But defendant goes further and says there is no lack of judicial recognition of this 'flexible executive power' to seize property without authority of a statute, and he cites, in support of this statement, the following cases: Roxford Knitting Co. v. Moore & Tierney, 2 Cir., 265 F. 177, 179, 11 A.L.R. 1415; but that case involved power exercised under a war statute. Employers Group of Motor Freight Carriers, Inc., v. National Labor Board, 79 U.S.App.D.C. 105, 107, 111, 143 F.2d 145, 147, 151; but that likewise involved a war statute, and no rights had been taken or threatened to be taken which required review of the Board's order. Alpirn v. Huffman, D.C. Neb., 49 F.Supp. 337; but that likewise was under a statute authorizing the President during the national emergency to make requisitions. United States v. Pewee Coal Co., Inc., 341 U.S. 114, 71 S. Ct. 670, 95 L. Ed. 809, where there was a non-statutory seizure during World War II, and where compensation was allowed; but he neglected to state that the legality of the seizure was not in issue in the case. Ct. Cl., 88 F.Supp. 426. These cases are therefore not apposite.
He next cites general language from the works of Alexander Hamilton, Vol. 4, page 438, but it is far from convincing when read in context. He thereafter cites In re Neagle, 135 U.S. 1, 10 S. Ct. 658, 34 L. Ed. 55, involving a habeas corpus proceeding brought by Neagle, a United States Marshal who killed David S. Terry in defense of Judge Stephen J. Field, but that case traced the source of power in the Executive to Article II, Sec. 3, requiring that he shall 'take care that the laws be faithfully executed.' He also cites the Prize Cases (The Amy Warwick) 2 Black 635, 17 L. Ed. 459, but that simply upheld the validity of President Lincoln's blockade of southern ports and was predicated upon the existence of a state of war, which is not claimed by defendant to exist. He also cites In re Debs, 158 U.S. 564, 15 S. Ct. 900, 39 L. Ed. 1092, concerning the dispatch of troops by President Cleveland in a labor dispute, for the purpose of enforcing the faithful execution of the laws of the United States and the protection of its property and removing obstructions to interstate commerce and the United States mail. There, again, the authority is traced to an express grant of power. These cases therefore do not support his contention, but refute it. He next refers to seizures by former presidents, some during war and several shortly preceding a war, without the authority of statute, but it is difficult to follow his argument that several prior acts apparently unauthorized by law, but never questioned in the courts, by repetition clothe a later unauthorized act with the cloak of legality. Apparently, according to his theory, several repetitive, unchallenged, illegal acts sanctify those committed thereafter. I disagree.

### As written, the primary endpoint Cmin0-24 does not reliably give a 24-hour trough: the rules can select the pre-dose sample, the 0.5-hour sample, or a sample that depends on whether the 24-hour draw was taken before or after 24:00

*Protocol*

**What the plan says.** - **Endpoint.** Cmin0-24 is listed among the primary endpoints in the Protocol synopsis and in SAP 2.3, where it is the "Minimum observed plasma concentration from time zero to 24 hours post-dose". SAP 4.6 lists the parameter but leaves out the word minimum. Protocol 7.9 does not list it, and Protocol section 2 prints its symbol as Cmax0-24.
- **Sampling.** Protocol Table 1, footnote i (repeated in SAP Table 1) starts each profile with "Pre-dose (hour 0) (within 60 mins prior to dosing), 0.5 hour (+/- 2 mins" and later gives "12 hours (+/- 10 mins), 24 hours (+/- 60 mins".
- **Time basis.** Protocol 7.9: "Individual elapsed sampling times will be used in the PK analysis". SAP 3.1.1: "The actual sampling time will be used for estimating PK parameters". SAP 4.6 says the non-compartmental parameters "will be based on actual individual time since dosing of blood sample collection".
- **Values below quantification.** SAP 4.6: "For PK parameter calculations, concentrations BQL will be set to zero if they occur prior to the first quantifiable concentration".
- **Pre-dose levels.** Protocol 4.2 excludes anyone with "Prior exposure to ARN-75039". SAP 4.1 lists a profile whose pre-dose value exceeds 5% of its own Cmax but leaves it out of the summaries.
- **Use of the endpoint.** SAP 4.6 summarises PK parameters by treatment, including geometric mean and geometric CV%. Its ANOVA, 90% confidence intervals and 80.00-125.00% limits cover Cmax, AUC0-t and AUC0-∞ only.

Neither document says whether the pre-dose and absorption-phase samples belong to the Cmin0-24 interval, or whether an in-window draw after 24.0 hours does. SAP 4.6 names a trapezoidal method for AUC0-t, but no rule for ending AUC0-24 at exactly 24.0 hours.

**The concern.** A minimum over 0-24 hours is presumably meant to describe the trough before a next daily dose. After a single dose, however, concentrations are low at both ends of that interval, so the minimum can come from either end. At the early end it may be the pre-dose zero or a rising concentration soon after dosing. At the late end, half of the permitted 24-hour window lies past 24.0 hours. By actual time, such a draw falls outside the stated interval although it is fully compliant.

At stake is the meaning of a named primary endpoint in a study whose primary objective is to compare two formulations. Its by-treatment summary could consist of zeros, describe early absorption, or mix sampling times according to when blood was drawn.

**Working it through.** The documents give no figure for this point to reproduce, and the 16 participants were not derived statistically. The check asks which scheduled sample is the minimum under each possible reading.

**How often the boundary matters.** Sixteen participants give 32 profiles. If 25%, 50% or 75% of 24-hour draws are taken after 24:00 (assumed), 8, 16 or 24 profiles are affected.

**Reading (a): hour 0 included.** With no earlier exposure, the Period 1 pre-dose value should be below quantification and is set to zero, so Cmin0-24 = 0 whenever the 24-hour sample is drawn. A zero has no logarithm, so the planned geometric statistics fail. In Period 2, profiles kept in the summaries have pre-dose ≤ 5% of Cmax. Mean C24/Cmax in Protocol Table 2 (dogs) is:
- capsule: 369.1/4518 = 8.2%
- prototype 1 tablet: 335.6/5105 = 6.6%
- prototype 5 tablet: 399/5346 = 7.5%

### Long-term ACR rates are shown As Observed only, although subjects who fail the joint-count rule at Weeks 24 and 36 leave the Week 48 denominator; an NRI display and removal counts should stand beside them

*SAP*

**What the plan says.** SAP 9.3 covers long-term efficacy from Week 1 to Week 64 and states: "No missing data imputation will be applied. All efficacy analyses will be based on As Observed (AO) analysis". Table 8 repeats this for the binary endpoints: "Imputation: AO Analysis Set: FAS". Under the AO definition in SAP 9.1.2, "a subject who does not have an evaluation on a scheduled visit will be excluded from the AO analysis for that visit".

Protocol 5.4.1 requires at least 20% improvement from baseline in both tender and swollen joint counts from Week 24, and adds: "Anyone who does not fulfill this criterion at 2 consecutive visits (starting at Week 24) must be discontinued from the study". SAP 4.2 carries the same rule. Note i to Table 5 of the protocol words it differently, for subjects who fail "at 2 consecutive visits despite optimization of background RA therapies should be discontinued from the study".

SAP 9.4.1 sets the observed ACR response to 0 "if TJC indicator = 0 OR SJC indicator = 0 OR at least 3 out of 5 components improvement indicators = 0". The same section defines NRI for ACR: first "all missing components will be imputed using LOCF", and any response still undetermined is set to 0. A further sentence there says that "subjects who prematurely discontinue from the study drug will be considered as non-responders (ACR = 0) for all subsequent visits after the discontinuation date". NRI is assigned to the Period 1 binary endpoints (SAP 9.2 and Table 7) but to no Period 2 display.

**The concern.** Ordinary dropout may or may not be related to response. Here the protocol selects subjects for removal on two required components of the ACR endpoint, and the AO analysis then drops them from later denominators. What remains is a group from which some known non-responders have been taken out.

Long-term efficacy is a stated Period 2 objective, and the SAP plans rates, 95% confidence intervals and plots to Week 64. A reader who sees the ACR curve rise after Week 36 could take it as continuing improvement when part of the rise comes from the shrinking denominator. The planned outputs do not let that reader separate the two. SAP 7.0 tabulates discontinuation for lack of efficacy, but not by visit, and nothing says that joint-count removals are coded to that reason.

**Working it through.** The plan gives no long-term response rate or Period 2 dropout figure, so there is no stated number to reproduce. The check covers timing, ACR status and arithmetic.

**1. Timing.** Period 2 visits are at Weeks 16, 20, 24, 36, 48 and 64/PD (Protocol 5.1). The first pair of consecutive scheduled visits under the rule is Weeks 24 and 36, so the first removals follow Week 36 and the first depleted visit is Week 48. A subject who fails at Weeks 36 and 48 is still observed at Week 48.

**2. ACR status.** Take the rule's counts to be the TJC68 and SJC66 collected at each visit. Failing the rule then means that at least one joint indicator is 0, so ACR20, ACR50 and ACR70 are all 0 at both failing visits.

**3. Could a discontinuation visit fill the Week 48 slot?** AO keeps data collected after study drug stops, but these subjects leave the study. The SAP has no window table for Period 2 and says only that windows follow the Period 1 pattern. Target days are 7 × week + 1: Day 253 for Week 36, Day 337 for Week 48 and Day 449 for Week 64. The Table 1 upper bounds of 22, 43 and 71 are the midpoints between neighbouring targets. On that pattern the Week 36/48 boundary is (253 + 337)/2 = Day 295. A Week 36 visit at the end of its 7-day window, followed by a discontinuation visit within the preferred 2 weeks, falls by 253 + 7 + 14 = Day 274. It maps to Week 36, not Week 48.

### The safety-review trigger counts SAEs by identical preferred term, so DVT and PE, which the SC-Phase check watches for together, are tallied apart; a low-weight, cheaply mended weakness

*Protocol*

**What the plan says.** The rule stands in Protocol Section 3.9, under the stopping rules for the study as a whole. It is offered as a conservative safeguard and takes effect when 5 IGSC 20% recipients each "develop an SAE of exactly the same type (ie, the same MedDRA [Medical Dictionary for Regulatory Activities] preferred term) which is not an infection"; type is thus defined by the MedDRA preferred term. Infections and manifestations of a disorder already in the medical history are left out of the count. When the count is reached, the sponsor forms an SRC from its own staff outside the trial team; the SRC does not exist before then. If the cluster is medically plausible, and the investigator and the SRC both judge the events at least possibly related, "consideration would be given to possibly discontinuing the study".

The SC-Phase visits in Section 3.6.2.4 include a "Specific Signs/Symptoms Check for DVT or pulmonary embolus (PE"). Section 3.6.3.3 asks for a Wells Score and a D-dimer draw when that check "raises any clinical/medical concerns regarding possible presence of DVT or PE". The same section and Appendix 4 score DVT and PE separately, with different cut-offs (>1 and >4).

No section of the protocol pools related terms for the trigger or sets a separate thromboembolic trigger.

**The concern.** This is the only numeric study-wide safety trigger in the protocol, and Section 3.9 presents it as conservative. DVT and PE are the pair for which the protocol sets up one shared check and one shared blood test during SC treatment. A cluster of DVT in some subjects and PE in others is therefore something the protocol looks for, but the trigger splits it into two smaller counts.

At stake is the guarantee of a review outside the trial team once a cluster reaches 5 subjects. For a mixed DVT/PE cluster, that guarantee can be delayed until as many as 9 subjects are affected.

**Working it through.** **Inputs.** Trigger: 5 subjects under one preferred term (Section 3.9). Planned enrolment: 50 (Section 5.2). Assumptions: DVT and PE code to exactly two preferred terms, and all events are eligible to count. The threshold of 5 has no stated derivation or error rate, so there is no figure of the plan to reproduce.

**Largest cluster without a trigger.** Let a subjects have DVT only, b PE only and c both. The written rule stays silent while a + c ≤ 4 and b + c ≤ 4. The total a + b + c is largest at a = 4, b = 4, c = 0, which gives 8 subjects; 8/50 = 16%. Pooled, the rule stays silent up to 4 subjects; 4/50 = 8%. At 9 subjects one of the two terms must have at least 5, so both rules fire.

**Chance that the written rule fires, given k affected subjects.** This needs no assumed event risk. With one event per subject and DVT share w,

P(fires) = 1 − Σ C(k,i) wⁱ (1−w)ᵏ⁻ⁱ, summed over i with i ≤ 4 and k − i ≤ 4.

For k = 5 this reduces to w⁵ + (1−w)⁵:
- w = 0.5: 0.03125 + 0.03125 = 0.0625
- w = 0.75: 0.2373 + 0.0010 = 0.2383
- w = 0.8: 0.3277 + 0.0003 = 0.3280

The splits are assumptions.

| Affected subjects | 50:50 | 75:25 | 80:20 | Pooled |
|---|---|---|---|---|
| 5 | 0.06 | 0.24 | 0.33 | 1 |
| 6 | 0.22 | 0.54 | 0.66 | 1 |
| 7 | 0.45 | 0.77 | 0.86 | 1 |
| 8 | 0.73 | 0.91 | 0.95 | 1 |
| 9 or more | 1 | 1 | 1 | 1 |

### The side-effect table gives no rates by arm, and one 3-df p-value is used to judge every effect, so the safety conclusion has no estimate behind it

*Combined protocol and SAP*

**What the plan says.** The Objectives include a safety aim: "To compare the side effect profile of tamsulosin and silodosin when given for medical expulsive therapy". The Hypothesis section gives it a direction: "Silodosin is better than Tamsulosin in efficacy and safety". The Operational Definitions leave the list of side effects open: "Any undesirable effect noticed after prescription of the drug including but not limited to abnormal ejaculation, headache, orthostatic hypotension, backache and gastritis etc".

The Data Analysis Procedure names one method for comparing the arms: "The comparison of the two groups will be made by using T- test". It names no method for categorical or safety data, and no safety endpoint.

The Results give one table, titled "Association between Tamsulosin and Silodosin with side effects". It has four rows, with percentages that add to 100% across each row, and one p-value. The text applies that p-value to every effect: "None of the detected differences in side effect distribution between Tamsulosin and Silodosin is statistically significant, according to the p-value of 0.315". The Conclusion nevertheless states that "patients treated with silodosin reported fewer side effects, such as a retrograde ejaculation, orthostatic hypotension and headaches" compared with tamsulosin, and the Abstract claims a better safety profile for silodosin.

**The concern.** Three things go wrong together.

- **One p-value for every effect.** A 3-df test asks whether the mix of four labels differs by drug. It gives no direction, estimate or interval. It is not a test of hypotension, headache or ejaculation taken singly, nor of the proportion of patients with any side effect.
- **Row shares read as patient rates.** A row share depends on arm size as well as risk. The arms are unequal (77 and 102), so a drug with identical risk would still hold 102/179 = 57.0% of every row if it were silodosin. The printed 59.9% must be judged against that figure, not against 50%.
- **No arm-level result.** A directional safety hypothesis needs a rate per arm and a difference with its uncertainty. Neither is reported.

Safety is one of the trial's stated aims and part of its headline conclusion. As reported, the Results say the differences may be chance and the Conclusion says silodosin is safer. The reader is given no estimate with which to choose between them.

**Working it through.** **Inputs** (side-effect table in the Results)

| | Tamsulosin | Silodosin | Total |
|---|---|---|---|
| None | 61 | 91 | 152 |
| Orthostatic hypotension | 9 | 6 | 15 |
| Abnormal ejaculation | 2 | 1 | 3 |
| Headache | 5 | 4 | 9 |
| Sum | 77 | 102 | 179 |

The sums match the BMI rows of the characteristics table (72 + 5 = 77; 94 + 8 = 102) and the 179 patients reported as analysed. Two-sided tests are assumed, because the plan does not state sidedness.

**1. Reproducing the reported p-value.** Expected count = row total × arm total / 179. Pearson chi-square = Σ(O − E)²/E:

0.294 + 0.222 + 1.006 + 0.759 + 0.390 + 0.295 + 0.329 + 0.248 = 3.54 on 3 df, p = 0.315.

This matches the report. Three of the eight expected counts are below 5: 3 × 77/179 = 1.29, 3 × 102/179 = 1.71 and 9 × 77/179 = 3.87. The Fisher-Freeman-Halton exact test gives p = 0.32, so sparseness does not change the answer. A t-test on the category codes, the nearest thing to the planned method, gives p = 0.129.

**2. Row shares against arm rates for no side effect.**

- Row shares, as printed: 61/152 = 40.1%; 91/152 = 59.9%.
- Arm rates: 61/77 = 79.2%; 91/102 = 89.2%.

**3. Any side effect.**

Defendant also contends that the Executive has an inherent power in the nature of eminent domain, which justifies his action. The power of eminent domain is a Congressional power. As stated by the Supreme Court in Hooe v. United States, 218 U.S. 322, 323, 336, 31 S. Ct. 85, 89, 54 L. Ed. 1055, 'The taking of private property by an officer of the United States for public use, without being authorized, expressly or by necessary implication, to do so by some act of Congress, is not the act of the Government.' The President therefore does not have the power of eminent domain, and the cases defendant cites do not disclose that he has anything in the nature of such power. Instead, they relate to the right of the Government to take and destroy property in connection with military operations. They set forth the stringent requirements for the exercise of this right and hold that, in some instances, there is an obligation, 'upon the general principal of justice,' to pay therefor. United States v. Pacific R.R., 120 U.S. 227, 7 S. Ct. 490, 496, 30 L. Ed. 634. These cases have no application to the issues here involved, and there is no merit to this point.